After Leuktra, had Lichas not lived, the young regent Archidamos, who met the retreating Spartans with a relief force of old men and the young, would have lost both armies—if not at the Isthmos, then on the road through Mantineia on the way to the slopes before Lakonia. News of Spartan blood at Leuktra was then in the air. But it was Lichas who kept what was left of the army together, sending out patrols, bullying townsmen to offer up food and water, and promising the Argives an invasion should they attack his bloodied rearguard. Hellas needed a man such as that, a copy of Leônidas, a Lichas who had fought the Athenian hegemons and fought the Persians with Xenophon and fought them with Agesilaos; who had fought any who threatened the freedom of the city-states; the true Hellene, the only one left alive who would die for and save Hellas—a far better man to serve than the bent-leg Mêlon and the rustics on Helikon. Name a battle of the past fifty summers and Lichas had been there, fighting always for Hellas. Or thus now Kuniskos justified his treason.
As the disheartened and stunned men of Lakonia trudged home those long days of retreat, it was also the lowly Kuniskos who assured all that another Spartan army, born from the ashes of defeat, would soon rise. This was not to be a beaten force, but a victorious one with revenge and destruction its creed. “I marched with your fathers. You are the better men, my Spartans. After your Thermopylai will come another Plataia. I know the Theban pig. You will stick him next season.” In these days, Gorgos was more Spartan than the Spartans. He put the wounded Lichas on his back and shoulders and marched through the retreating army, the two chanting as they went.
Kuniskos wrapped his master’s festering wounds and gave him soup and bread when they returned to the wagon to rest. In turn, as the slow-moving army of the defeated reached Sellasia, the wounded Lichas limped out among the demoralized and hit their backsides with his cleaver and slapped the faces of the slackers. At dusk Lichas poked the slow with his spear, sitting in the cart of Kuniskos with the dead king as it wheeled into camp. When most slept, the wounded Lichas stumbled about the camp checking on the sentries, putting the fires out, and always calling out, “Kuniskos, Kuniskos, where is my Kuniskos?”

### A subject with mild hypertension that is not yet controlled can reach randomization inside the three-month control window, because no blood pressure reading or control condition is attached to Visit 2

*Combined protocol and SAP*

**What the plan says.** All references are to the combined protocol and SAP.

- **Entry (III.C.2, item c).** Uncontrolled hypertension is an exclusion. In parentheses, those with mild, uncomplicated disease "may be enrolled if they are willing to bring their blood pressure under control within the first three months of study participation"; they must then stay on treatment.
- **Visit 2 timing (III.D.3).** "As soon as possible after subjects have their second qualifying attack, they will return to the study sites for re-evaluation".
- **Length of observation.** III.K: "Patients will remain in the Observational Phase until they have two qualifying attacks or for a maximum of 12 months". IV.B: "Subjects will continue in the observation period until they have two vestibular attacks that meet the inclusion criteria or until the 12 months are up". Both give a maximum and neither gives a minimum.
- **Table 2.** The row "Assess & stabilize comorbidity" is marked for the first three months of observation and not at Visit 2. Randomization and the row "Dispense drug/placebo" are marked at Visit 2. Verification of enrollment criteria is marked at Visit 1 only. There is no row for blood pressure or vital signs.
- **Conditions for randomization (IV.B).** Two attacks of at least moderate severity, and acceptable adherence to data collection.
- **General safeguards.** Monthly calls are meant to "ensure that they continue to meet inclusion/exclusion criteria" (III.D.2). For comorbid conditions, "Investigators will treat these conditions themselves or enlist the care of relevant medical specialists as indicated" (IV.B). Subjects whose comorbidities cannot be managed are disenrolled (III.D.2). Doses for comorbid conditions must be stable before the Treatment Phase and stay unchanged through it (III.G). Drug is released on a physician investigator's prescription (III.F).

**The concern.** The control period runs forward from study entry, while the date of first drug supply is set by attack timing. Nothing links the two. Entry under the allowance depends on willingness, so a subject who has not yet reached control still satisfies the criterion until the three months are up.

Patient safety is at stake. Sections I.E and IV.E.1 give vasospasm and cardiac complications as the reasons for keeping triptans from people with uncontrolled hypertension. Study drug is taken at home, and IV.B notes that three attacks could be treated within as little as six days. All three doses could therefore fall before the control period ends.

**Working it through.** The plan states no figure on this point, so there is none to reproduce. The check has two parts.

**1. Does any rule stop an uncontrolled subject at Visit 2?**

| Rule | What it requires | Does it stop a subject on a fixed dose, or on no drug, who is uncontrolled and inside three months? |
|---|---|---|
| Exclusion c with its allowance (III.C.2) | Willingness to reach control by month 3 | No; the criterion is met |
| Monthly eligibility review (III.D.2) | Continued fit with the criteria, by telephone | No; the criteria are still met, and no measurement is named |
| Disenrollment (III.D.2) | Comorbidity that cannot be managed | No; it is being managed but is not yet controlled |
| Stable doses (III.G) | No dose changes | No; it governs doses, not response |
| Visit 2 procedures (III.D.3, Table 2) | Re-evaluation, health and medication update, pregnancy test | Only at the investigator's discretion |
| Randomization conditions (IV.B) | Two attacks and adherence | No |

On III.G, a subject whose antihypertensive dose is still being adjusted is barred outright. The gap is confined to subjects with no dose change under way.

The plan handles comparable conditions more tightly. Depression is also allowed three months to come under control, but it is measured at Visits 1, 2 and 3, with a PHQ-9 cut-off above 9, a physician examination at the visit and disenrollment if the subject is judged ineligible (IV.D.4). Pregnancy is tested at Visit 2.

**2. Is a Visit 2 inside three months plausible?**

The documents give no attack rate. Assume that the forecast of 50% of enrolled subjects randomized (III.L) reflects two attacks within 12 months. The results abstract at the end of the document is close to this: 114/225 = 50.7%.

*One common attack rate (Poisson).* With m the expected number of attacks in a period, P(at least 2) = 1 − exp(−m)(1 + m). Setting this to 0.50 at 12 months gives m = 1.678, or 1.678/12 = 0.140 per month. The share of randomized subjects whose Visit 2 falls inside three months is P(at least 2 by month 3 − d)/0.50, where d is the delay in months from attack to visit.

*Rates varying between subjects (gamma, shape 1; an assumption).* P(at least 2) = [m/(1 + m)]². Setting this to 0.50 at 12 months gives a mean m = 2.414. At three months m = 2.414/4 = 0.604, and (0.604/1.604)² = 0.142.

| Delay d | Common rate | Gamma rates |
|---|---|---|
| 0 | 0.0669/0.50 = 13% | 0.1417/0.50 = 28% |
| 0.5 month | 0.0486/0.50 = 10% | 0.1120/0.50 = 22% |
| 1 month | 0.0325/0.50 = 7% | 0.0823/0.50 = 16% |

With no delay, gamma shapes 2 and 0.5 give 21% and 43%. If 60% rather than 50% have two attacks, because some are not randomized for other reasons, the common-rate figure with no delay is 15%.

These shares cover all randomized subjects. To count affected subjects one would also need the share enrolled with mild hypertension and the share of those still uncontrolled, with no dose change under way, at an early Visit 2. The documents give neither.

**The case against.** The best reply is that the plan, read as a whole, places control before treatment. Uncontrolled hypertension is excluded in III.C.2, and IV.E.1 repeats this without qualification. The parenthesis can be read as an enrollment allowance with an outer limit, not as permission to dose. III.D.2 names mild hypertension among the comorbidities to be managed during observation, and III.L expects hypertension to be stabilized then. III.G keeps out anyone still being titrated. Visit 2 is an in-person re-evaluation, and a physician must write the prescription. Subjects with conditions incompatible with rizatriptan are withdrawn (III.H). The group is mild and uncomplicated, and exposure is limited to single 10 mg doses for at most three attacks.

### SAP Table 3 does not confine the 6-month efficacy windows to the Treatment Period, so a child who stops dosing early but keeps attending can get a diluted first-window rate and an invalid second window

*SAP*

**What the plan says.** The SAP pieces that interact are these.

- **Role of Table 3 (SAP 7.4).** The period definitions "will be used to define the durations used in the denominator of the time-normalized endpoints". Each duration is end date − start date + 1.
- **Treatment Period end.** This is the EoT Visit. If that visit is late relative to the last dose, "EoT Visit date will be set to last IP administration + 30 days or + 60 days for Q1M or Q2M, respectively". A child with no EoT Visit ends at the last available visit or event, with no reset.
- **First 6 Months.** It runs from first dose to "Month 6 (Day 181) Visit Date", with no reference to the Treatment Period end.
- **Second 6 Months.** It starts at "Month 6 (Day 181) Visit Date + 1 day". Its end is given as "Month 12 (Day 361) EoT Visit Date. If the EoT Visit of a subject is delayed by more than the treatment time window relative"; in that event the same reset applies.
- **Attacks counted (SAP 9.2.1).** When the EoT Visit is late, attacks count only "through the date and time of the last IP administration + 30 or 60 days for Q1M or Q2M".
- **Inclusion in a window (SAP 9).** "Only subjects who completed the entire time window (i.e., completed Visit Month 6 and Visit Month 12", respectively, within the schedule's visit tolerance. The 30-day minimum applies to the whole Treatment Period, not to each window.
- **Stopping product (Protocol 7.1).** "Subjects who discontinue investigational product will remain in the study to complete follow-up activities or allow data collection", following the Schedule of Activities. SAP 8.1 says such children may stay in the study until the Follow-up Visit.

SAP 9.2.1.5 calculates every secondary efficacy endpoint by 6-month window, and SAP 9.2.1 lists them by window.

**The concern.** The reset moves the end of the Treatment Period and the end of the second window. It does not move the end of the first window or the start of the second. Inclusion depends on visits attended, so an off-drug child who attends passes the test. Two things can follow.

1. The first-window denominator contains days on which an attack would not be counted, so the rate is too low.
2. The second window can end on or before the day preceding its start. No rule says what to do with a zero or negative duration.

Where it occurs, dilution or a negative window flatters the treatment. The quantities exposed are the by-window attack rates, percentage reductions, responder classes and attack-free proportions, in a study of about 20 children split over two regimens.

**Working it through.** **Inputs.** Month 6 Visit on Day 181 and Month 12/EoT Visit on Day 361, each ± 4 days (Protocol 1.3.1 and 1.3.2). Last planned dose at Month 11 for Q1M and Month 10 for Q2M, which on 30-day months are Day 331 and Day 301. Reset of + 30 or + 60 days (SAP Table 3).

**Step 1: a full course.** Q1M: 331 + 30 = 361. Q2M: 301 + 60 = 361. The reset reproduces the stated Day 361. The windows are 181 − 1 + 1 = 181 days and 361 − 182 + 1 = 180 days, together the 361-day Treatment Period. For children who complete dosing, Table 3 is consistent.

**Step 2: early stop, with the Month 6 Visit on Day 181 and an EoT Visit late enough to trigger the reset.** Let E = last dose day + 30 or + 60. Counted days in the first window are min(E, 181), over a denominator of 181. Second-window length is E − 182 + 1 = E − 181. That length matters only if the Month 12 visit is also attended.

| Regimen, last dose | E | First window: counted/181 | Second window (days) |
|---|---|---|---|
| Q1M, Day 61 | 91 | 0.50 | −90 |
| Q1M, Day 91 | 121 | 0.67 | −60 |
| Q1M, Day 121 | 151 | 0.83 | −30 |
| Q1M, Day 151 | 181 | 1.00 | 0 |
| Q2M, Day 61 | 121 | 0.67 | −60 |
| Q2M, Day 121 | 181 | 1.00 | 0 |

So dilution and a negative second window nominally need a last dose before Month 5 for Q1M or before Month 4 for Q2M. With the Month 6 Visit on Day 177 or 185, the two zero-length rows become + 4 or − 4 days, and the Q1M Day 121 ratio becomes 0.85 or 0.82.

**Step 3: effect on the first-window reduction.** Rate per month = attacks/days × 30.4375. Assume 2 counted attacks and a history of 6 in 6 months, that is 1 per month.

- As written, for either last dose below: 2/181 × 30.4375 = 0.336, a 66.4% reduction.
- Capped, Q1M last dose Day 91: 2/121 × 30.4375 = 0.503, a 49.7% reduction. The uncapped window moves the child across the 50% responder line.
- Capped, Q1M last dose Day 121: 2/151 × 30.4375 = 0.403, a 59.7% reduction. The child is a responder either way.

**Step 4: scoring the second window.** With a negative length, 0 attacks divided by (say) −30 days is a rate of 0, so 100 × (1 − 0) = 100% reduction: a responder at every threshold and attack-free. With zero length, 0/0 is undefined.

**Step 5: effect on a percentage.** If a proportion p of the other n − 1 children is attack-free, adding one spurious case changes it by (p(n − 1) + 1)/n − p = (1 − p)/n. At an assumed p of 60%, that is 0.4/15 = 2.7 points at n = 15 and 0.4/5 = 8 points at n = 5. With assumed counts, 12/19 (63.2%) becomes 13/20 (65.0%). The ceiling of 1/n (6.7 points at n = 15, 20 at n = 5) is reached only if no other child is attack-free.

Lichas no longer called for his son Antikrates. Instead, it was Kuniskos who, Lichas boasted, had saved the army and the body of the king as the helot traitor now charmed the mind of the Spartan’s father. Once the army reached home, Lichas kept this aged servant close by his side, for Kuniskos had proved his fealty on that bitter retreat after Leuktra. Lichas was reminded as never before that few Spartans were as loyal as this Messenian—and none, for all their woven braids or bobbing horsehair crests, as clever. Lichas gave Kuniskos a plot of ground and helpers to build a tower for himself on the many-towered estates of the Lichades. Soon Lichas made the Gorgos overseer of the flocks and buildings of the Lichades. Lichas himself, the regent of Messenia, knew that it was a lie that Messenians were natural slaves, by birth inferior man-footed beasts. They were as good as Spartans, or—as his Kuniskos proved—often better. Lichas knew all this better than any Pythagorean, better than any Theban liberator, but he was not concerned that it meant anything at all. So what does it matter that some good men are slaves, some free men are bad? That men who were by nature equal, yet were slave and master, spoke nothing to him more than the clever fox who was eaten by the savage wolf, or the cowardly knight who rode atop the brave horse. “Nature’s unfair way is sometimes nature’s way.”